Knowing nothing else, Arruebarruena could be a valuable complement to offensive-minded shortstop Hanley Ramirez, if his defense is as good as advertised. But without any sterling offensive evaluations to point to, it’s not clear if Arruebarruena is major-league ready. It will be interesting to see what kind of a contract he commands.
Arruebarruena established residence in Haiti and displayed his talents for teams in the Dominican Republic.
His name is admittedly difficult to pronounce.
Si Arruebarruena llega a Grandes Ligas ya me imagino como colegas gueros van a despedazar su apellido.Pocos s esfuerzan x pronunciar correct
— Jaime Jarrín (@JaimeJarrin) February 12, 2014
If it seems like the Dodgers practically have their choice of Cuban defectors, well, maybe they do.
Some bullet points for a Wednesday:
In the absence of something tangible to report — which will be true for most of the 151 days between the end of the World Series and the beginning of the 2014 regular season — there is the tangible difficulty of going into a season with four outfielders who deserve to start, and no DH rule to keep the fourth one happy. That’s where the Dodgers stand now.
That wasn’t a problem in the second half of 2013. All four battled injuries of some magnitude. Matt Kemp played one game between July 5 and Sept. 16, then missed all of the playoffs with an ankle that required surgery. Carl Crawford missed 30 games at midseason. Andre Ethier missed most of September. Yasiel Puig injured his knee and hip in September, but at least avoided missing significant time.
Kemp will enter spring training in 2014 coming off shoulder and ankle procedures, so there’s some reason for the Dodgers to be cautious. He turns 30 next September. Crawford and Ethier will both be 32.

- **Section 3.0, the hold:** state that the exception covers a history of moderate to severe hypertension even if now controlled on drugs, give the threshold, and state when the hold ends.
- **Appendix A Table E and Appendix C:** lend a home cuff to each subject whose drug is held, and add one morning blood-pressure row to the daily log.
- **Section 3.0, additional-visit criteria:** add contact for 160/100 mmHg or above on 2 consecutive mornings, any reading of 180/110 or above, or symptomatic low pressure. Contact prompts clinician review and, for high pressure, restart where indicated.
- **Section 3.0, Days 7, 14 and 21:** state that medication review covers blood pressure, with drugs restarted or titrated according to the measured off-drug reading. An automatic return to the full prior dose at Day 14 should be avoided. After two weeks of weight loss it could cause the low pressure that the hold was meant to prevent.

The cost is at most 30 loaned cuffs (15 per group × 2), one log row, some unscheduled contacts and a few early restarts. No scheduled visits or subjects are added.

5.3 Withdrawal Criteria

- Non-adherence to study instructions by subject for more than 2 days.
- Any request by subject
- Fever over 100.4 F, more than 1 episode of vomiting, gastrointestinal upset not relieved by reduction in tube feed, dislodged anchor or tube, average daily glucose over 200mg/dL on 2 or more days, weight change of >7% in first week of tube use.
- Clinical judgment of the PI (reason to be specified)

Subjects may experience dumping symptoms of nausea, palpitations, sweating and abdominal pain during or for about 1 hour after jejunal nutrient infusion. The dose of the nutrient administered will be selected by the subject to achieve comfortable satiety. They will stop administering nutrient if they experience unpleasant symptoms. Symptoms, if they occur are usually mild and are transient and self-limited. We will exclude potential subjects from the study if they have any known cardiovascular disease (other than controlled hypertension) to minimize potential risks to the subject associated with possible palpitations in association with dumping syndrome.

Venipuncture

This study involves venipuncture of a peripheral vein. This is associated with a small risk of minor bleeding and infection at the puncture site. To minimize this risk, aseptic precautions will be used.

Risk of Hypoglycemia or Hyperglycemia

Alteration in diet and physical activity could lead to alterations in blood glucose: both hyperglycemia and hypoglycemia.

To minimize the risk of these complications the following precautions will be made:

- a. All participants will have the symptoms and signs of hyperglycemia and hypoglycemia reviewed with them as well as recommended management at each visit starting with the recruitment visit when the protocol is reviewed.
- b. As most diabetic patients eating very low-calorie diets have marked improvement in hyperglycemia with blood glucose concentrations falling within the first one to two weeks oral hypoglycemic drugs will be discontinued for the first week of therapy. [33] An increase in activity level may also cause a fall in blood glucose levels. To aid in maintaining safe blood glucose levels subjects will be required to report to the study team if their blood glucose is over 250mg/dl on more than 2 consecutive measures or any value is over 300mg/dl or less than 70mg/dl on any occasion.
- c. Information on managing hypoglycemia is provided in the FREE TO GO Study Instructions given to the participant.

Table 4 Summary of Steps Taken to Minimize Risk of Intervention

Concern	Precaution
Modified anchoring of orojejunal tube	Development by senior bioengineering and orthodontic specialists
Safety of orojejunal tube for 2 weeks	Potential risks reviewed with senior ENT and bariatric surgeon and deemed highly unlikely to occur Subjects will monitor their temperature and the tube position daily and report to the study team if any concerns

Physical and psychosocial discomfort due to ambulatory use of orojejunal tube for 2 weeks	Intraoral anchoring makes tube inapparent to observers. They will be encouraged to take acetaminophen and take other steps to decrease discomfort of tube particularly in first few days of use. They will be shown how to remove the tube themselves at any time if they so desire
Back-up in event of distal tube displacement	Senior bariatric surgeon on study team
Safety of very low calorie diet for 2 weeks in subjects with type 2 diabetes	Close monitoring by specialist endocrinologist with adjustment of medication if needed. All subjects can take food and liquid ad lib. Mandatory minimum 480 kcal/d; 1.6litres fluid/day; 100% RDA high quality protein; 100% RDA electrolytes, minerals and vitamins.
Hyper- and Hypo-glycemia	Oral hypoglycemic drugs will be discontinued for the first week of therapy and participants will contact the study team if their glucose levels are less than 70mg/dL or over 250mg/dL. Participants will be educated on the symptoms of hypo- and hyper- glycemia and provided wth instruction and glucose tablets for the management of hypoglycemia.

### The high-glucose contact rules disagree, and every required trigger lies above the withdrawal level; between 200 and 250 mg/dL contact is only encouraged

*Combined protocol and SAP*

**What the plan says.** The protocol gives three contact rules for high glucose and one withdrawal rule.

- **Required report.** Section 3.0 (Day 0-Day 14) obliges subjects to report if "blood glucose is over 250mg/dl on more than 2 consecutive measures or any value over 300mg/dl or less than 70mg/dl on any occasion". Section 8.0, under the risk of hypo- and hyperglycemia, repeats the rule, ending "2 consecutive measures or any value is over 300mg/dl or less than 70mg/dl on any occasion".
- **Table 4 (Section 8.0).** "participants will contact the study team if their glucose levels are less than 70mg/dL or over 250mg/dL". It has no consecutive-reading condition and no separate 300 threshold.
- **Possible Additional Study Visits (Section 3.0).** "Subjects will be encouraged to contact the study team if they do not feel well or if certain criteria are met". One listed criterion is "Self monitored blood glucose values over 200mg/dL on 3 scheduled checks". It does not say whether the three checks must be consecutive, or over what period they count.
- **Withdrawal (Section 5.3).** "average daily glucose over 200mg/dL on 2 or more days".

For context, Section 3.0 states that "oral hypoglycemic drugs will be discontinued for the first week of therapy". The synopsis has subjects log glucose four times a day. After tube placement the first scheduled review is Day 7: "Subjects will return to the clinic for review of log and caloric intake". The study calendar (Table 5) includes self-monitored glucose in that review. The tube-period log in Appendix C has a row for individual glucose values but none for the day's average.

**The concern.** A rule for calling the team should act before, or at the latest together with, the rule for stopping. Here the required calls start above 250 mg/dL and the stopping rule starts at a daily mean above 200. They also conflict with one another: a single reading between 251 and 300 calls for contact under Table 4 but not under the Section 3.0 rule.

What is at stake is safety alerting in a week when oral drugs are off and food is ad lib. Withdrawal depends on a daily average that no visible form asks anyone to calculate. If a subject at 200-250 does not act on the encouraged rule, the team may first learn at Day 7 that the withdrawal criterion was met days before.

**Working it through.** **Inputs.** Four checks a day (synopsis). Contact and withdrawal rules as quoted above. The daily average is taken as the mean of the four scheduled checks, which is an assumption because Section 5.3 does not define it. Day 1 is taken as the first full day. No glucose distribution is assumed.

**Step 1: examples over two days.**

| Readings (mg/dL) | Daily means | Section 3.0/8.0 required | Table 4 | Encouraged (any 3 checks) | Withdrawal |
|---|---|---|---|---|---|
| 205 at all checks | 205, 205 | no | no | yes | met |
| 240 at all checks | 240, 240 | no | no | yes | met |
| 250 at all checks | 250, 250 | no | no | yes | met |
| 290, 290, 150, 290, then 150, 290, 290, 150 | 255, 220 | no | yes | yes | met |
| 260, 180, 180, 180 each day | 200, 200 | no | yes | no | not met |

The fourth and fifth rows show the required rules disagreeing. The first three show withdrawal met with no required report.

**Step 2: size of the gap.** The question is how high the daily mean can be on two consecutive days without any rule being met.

“We didn’t play with four the whole year,” he said. “It would be hard talking about something that’s a possibility for next year. You’re always looking to improve. You never know what happens before the year’s over. We’ll cross that bridge when we get there. Number of games, how you mix and match … it’s just something you have to talk about with guys.”
That the problem is purely hypothetical hardly dismisses the fact that it would be a problem for a manager to satisfy four outfielders owed more than $61 million in combined salaries next season. Mattingly’s answer didn’t exactly downplay the potential for a problem.
To the hot stove action: It’s believed that Puig is untouchable. To trade Kemp, Ethier or Crawford, “general manager Ned Colletti will need to be creative, but it’s not as if he’s embarking upon mission impossible,” writes Ken Rosenthal of FoxSports.com. There’s also the opinion that maybe Puig shouldn’t be untouchable.
Writes Jesse Spector of SportingNews.com: “It’s valid for the Dodgers to shop Kemp and see what the market might hold, but he’s not a player you trade unless you’re absolutely blown away. When that doesn’t happen, because of the effect of a lost 2013 season on Kemp’s trade value, then it’s time to call around about Ethier or Crawford, and eventually make the best deal possible – most likely, that would mean dealing Ethier.”
“To do it,” writes Craig Calcaterra of NBCsports.com, “the Dodgers are going to clearly have to eat a lot of salary. But money is the least of the Dodgers’ concern.”
Buster Olney and Jim Bowden of ESPN.com weighed in on the possibility of Tampa Bay trading pitcher David Price, with the Dodgers a possible suitor. Both seem to be anticipating a winter trade rather than one next summer, and Bowden believes it would cost the Dodgers multiple prospects rather than an outfielder, which the Rays probably can’t afford. Unless that outfielder is Puig.
Some bullet points for a three-day weekend: